The adrenaline, Freddie Freeman said, was beginning to fade, which meant he was “starting to hurt from all the jumping around.” Somebody had stomped on his toe, and somebody else had yanked his elbow, and the 21-year-old was old and wise enough to know the aching would only get worse.
“We’ll see how it is in about two hours,” Freeman said, but he was smiling through the pain. Beat the game’s most feared closer — well, the most feared if you don’t count Mariano Rivera — when you’re down to your last strike and you’ll take the celebratory damage that comes with it.
Two out, bottom of the ninth, bases loaded, Braves down a run, Brian Wilson staring through his facial foliage. Does it get any better than that? For Freddie Freeman, it hasn’t yet. The winning single he drove up the middle was, he said, the best moment of his major-league career — “so far.” And it was a fairly momentous turn for his ballclub.
Lose and the Braves’ lead over the Giants in the wild-card standings would have been three games. Instead it’s five. The Braves got a bit lucky in the ninth — Jose Constanza beat out a grounder to shortstop that Orlando Cabrera bobbled; it should have been called an error but wasn’t — but they were unlucky to have been trailing in the first place. That they snatched back a game they’d all but thrown away suggests they’re made of stern stock.
“It’s huge,” Freeman said. “It’s a two-game swing. To win the first game of the [four-game] series is big.”
Well, yes. And to have beaten the bearded Wilson has to do wonders for a team’s self-esteem. The Braves had fooled around and lost two winnable games against the Cubs over the weekend. On Monday they beat a better team that had much to gain. “Like a playoff game,” Freeman called it, and it felt close enough.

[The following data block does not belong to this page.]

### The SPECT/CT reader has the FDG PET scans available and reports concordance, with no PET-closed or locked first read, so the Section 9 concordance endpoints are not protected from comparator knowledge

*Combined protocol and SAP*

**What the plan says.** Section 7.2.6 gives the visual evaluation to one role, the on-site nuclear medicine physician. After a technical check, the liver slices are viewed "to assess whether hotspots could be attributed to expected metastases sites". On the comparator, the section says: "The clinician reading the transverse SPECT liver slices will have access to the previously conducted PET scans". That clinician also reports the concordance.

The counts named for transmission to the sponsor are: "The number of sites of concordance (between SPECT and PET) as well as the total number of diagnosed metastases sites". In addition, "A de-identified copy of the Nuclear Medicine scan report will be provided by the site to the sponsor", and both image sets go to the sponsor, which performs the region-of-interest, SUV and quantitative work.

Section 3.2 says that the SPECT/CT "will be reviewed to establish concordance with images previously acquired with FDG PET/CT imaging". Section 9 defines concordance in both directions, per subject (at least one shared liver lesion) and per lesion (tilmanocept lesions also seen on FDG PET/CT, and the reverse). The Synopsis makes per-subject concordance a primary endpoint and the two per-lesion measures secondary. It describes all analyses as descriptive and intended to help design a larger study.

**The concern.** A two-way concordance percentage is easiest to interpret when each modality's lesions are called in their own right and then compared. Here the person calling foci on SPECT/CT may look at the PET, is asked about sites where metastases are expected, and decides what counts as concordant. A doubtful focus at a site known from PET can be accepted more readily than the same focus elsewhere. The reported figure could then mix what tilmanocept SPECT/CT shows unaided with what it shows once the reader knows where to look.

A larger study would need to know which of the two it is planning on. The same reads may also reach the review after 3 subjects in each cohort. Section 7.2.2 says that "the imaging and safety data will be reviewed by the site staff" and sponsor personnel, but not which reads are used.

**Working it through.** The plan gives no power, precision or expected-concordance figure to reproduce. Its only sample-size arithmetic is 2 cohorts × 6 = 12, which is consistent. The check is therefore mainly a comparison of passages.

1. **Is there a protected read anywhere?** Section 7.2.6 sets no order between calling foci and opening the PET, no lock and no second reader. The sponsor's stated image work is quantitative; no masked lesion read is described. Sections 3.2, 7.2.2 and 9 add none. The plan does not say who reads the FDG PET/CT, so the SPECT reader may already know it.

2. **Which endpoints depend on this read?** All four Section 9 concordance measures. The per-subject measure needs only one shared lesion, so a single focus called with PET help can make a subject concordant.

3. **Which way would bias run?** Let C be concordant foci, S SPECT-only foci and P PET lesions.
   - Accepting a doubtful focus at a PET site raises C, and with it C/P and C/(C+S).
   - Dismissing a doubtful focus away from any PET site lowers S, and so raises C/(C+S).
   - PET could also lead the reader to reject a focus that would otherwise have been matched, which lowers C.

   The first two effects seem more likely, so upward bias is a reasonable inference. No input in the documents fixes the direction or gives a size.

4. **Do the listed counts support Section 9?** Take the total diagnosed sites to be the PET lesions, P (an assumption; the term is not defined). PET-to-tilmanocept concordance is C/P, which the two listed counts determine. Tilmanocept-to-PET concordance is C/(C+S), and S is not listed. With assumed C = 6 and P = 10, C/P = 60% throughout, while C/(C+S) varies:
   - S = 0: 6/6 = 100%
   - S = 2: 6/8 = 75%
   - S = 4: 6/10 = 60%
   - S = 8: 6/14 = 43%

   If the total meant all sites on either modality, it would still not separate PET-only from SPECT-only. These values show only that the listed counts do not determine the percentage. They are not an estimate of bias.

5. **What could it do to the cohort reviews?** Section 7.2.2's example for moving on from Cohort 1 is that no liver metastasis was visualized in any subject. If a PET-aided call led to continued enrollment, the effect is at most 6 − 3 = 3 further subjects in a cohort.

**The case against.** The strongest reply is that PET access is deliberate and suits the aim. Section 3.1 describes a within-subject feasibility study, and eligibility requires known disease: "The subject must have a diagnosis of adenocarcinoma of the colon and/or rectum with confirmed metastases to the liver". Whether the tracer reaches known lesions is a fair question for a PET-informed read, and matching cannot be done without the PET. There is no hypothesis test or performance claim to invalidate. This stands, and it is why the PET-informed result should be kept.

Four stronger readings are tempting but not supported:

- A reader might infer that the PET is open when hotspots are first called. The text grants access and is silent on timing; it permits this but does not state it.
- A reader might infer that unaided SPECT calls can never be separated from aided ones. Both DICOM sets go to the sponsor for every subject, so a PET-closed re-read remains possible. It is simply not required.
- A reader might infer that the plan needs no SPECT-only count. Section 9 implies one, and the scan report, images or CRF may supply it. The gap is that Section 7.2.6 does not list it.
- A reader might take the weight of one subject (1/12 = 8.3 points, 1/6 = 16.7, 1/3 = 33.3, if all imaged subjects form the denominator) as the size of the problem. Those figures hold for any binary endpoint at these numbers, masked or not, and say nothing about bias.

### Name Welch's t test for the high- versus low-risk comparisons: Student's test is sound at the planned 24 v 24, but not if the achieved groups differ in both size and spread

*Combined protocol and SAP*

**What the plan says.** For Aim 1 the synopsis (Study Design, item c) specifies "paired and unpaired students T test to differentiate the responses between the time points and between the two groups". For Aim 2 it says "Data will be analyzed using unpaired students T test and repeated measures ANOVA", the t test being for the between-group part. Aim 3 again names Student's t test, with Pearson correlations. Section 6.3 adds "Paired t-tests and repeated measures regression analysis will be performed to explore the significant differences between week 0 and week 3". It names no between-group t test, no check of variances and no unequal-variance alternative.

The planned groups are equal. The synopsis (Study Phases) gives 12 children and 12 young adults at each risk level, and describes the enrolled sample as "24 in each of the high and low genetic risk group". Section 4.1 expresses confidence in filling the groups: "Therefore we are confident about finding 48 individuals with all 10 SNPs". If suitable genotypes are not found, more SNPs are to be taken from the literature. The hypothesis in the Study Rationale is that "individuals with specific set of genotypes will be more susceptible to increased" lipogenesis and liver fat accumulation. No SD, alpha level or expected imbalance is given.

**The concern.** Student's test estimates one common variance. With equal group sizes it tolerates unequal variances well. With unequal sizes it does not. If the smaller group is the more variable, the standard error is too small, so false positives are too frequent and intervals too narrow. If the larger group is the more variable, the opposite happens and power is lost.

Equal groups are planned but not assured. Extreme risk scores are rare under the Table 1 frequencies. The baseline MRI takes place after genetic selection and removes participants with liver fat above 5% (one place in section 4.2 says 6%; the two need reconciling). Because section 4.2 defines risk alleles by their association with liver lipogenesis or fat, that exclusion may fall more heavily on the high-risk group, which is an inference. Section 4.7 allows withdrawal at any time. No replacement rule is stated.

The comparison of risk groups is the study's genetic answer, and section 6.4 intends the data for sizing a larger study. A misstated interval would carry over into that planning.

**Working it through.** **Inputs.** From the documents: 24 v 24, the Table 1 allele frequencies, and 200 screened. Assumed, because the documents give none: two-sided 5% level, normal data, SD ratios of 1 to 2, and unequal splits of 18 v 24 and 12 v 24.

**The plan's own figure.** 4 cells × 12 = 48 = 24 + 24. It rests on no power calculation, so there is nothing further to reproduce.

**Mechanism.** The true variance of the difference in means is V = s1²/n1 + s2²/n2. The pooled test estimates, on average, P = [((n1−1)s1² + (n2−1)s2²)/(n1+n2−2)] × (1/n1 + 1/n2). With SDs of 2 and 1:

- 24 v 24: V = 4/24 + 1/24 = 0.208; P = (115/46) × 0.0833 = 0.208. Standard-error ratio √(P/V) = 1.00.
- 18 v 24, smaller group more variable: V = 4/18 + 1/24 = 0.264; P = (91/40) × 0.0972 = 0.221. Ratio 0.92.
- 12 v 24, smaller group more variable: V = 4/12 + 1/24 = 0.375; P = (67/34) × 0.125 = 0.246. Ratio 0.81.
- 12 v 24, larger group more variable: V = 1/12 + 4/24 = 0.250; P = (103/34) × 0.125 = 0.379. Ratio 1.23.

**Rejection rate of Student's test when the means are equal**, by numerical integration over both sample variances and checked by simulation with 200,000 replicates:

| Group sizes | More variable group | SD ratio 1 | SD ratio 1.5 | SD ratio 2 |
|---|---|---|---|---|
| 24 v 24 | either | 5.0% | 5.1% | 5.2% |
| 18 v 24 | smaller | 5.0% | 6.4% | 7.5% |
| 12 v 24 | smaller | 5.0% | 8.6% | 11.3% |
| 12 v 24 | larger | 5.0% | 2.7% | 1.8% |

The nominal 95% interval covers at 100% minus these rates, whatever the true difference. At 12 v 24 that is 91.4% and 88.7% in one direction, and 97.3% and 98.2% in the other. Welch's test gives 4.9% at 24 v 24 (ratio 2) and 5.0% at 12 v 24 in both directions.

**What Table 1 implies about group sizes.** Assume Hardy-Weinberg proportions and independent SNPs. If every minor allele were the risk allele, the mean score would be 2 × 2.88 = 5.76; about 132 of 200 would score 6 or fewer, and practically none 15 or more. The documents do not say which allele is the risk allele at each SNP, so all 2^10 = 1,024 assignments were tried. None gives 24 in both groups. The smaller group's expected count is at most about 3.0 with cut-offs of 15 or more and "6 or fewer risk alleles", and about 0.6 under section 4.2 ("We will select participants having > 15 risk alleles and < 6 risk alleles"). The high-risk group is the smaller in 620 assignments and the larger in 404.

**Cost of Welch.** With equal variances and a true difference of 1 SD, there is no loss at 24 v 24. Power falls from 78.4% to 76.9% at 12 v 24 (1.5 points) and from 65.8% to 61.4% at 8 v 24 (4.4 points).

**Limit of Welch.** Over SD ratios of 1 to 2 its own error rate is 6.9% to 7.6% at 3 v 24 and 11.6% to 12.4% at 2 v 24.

About Wilson: “Seeing him run in from the bullpen and hearing people in our ballpark react got us pumped up,” Freeman said. Still, the furry closer was one strike from closure. He jumped ahead of Freeman 1-2 in the count, whereupon the rookie took two pitches, which isn’t always the Rookie Way at such a loaded moment.
“You know what you’re going to get with him,” Freeman said. “It’s either going to be 91 mph [a cut fastball] or 96 [a two-seamer].”
On 3-2, Freeman got the two-seamer. He’d struck out on a similar pitch earlier this season, but Wilson got this one a tad lower, and Freddie Freeman can darn sure turn on a low ball. “It was middle, middle in,” Freeman said, and then it was bounding into the outfield and the Braves were running around and Brian McCann was squeezing the rookie between first and second base and then everybody else was joining the pummel party.
“Right when I hit it, I knew we were scoring both runs,” Freeman said, and Wilson knew it, too. He didn’t bother backing up any bases. He just started trudging toward the dugout, a beaten beard this night.
For the past month two men have been carrying this lineup — Dan Uggla, who’s 31, and Freeman, who’s barely of legal age. Uggla had taken his cuts against Wilson and whiffed. Freeman put bat on ball and won the ol’ game.
Someone asked if Wilson was indeed a daunting figure to face. Freeman smiled. “It’s just his persona,” he said, using a nice word. But the callow Freeman has a bit of a beard himself, and with every week opponents are learning to Fear The Freddie. Because the potential inherent in this young man is scary.
By Mark Bradley